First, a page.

Second, its spiritual content is humanist rather than specifically Christian, much less Catholic—a quality, as Larry reminds us, that ties it to the Brahms German Requiem. This non-sectarian quality is so strong that during the Holocaust, prisoners of the Terezín concentration camp, who learned the piece by rote from a single copy of the score, performed it sixteen times within about a year as an act of defiance. For them, Verdi’s depiction of the Day of Judgment was a forewarning to their Nazi captors.
In terms of its breadth of musical expression, the Requiem holds up to just about any work in the standard nineteenth-century repertoire. The harrowing “Dies Irae”; the bare, almost chant-like a capella duet for soprano and mezzo at the beginning of the “Agnus Dei”; the boisterous “Sanctus,” its lines joyously bouncing back and forth between two choral groups; what Larry calls the “giant plea” of the closing pages, the chorus barely whispering its final words: this is a work that seems to contain the entirety of human experience.
In fact, there’s enough here to fill an evening, and since its first performance, the work has often stood by itself on concert programs. But we decided to fill out the concert—the question was, with what? What could possibly provide a plausible opener? In the end, we decided on The Lark Ascending for violin and orchestra by Ralph Vaughan Williams (1872-1958). Vaughan Williams is often typecast as a reserved composer with a strong interest in the countryside, in folk music, and in music of the past. And while there’s a lot more range to his art than that cliché would suggest, The Lark Ascending, with its quiet rural spirit, would not provide evidence for anyone wanting to refute the stereotype. Inspired by a brief George Meredith poem, it’s a luminous and meditative piece attuned to natural beauty. The solo part avoids traditional romantic virtuosity almost entirely—in exchange, it demands the greatest delicacy and purity of tone. Originally begun as a work for violin and piano just around the outbreak the First World War, it was later recast for violin and small orchestra in 1919, and it’s hard not to hear it as a nostalgic evocation of calmer and simpler times. It seems an appropriate opener for this concert because its understatement provides such a clear counterweight to the heightened emotions of the Verdi. But it was also chosen because the two works, for all their outward differences, share a certain disposition. Vaughan Williams, like Verdi, was a non-believer; and like Verdi, he could nonetheless write music of transcendent spiritual quality.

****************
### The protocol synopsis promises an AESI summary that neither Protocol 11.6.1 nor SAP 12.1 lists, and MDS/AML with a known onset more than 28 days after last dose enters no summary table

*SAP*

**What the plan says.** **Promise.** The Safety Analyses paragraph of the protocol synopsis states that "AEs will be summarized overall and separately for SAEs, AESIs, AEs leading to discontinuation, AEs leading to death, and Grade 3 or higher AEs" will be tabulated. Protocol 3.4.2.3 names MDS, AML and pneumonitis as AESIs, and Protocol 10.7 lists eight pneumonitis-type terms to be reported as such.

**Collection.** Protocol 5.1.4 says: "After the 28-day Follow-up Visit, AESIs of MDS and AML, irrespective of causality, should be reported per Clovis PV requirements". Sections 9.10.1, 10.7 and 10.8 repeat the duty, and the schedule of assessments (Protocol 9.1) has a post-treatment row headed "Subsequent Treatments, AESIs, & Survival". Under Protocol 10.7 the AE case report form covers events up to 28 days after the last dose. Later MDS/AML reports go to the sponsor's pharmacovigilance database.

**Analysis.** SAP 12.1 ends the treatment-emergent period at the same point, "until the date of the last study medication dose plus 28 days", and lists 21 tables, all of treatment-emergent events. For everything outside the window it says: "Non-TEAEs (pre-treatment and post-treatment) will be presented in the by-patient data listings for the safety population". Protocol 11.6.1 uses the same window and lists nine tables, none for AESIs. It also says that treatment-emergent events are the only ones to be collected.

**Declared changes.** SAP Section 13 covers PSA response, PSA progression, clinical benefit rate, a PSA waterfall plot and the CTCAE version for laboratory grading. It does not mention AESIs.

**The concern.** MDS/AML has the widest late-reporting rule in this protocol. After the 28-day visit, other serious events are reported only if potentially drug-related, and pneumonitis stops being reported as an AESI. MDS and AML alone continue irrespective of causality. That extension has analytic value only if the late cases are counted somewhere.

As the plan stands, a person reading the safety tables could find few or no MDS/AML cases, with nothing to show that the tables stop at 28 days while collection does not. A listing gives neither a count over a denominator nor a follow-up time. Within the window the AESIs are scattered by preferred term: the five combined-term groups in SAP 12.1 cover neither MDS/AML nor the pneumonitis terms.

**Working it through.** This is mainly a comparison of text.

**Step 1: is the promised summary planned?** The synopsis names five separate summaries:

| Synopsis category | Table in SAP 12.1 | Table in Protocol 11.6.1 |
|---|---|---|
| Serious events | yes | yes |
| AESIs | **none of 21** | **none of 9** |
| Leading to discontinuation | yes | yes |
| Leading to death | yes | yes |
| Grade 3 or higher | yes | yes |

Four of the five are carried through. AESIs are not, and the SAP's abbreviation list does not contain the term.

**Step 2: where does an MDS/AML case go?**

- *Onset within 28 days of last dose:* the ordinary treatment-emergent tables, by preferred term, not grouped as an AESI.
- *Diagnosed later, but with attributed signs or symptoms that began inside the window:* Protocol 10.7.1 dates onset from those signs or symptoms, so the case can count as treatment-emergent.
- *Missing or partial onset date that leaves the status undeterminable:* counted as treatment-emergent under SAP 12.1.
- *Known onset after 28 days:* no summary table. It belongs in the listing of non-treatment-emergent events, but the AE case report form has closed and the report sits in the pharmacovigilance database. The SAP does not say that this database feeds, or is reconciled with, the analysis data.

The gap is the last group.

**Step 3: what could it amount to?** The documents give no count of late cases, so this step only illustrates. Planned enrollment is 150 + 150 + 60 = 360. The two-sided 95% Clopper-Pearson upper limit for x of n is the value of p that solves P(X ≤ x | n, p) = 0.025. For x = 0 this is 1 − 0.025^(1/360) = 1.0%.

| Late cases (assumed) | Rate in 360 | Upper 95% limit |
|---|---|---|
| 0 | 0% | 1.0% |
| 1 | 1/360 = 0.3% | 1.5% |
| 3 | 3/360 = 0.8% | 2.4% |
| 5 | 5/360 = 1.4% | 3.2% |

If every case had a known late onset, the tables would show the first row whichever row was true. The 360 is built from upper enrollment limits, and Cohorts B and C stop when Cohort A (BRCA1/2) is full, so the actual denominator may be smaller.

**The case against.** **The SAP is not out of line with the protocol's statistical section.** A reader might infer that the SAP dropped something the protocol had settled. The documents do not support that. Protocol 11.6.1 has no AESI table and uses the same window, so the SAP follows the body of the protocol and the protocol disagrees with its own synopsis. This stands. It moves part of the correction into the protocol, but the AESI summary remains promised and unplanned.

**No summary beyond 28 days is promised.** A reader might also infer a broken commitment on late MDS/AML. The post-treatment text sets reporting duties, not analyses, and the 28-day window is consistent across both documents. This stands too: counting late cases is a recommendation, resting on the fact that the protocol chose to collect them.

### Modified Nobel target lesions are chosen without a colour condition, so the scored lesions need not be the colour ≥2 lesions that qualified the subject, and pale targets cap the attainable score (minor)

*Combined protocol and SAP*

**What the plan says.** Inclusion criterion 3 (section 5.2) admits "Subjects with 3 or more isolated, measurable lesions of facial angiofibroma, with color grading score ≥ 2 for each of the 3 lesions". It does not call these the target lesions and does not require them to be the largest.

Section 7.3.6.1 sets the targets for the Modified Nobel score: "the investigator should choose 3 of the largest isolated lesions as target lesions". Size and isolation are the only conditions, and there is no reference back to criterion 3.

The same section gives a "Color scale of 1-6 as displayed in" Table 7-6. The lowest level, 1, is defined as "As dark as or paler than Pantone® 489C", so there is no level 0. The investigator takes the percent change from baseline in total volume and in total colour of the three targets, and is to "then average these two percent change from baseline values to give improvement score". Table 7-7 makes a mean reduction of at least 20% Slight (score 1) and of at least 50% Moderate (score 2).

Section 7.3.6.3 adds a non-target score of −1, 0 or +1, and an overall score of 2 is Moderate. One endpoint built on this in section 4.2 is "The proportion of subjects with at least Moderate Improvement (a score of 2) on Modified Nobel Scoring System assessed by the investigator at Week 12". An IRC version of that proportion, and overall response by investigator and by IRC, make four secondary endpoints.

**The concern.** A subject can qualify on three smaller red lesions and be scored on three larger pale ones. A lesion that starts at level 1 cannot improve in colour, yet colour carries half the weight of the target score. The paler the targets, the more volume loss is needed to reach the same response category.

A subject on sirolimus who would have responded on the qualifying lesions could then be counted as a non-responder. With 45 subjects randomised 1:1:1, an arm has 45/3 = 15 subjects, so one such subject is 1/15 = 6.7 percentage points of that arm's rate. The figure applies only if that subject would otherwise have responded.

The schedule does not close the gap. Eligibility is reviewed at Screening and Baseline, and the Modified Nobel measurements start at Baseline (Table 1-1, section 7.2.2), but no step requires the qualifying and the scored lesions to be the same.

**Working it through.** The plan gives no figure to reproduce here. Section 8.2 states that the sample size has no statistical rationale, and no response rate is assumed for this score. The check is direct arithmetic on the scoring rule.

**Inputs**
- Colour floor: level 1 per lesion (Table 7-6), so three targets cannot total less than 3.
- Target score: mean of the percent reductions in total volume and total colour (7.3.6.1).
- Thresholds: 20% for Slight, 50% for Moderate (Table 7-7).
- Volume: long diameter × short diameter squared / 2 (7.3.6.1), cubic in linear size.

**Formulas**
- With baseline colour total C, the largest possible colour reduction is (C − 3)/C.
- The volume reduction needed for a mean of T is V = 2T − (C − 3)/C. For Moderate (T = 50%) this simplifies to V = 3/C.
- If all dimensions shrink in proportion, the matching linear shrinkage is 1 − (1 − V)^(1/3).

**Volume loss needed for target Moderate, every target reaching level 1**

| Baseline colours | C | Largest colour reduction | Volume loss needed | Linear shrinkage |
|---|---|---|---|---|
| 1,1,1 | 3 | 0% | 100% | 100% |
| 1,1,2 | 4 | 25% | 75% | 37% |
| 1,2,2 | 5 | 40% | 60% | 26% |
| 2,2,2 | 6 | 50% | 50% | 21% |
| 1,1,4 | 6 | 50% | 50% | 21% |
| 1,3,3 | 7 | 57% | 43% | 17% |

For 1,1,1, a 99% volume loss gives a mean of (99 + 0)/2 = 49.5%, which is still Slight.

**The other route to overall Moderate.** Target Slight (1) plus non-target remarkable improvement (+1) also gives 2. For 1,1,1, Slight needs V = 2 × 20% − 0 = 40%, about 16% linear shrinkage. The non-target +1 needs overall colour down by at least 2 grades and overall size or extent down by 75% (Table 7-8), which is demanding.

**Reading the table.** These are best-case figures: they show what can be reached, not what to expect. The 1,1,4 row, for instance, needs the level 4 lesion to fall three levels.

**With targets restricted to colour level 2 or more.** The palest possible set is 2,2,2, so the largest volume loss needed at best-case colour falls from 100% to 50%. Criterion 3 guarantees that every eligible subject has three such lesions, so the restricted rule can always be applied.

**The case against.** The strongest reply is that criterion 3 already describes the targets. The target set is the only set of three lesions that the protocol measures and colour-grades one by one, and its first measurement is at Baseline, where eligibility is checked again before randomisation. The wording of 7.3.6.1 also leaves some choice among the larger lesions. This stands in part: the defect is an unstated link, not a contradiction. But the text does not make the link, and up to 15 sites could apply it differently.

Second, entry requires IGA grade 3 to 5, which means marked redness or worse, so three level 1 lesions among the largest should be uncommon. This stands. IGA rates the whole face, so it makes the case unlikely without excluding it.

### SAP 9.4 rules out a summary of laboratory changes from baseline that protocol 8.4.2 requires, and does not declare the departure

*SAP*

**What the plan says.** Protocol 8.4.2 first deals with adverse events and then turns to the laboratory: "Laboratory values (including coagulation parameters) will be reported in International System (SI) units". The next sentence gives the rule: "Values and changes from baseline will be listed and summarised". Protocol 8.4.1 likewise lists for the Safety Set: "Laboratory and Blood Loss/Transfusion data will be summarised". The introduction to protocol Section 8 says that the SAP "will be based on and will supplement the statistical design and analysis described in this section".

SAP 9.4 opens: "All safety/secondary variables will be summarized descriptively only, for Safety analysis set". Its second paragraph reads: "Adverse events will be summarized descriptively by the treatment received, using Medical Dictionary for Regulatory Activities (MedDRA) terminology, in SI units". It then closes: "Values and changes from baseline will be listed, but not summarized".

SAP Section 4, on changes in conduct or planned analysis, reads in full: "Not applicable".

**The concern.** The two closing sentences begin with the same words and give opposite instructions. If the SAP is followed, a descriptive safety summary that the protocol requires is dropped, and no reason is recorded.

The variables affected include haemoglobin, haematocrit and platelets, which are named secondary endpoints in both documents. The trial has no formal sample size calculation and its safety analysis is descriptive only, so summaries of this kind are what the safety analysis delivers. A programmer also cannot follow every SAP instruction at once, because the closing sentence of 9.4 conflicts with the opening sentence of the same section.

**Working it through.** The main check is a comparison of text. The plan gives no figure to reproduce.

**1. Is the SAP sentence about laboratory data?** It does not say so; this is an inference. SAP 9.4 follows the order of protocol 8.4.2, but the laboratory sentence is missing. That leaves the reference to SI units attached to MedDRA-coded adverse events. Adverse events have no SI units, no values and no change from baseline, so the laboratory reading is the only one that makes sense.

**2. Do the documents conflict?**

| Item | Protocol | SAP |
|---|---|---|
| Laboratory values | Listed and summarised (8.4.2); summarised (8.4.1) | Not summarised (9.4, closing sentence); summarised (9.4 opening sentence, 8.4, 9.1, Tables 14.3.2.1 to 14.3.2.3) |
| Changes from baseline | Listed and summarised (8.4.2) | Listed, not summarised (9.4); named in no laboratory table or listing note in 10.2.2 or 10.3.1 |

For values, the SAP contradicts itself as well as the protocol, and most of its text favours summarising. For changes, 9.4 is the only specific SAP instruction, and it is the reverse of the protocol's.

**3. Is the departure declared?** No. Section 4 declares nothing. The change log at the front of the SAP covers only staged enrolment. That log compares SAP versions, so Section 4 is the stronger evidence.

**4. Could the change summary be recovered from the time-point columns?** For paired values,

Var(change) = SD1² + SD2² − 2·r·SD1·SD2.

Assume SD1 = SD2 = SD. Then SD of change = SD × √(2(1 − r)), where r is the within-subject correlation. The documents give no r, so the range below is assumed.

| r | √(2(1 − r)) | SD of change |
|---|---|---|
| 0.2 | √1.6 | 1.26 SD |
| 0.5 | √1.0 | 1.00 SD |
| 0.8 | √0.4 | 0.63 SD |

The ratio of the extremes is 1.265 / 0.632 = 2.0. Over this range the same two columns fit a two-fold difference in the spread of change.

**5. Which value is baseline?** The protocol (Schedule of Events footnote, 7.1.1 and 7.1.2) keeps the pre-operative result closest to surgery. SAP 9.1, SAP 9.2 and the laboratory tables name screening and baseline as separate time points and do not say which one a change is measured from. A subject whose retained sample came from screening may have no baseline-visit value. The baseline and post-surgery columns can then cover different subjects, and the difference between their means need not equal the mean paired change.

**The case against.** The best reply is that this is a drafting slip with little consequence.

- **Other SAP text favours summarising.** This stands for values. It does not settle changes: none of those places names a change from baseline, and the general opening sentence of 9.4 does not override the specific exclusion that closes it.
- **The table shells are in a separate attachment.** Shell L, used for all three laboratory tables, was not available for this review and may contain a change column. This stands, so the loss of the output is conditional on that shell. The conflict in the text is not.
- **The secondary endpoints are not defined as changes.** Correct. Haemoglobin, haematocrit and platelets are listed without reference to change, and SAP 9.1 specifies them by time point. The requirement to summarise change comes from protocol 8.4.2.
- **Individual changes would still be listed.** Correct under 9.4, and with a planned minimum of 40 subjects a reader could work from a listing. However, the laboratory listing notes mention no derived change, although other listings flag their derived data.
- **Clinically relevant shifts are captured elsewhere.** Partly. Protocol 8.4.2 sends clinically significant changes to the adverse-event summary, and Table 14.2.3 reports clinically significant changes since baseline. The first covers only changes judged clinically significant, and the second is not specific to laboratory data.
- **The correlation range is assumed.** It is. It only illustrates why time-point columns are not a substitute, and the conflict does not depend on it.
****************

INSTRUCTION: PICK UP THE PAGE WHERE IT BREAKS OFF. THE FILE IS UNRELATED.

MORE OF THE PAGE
Peter J. Rabinowitz
Have any comments or questions? Please write to me at prabinowitz@ExperienceSymphoria.org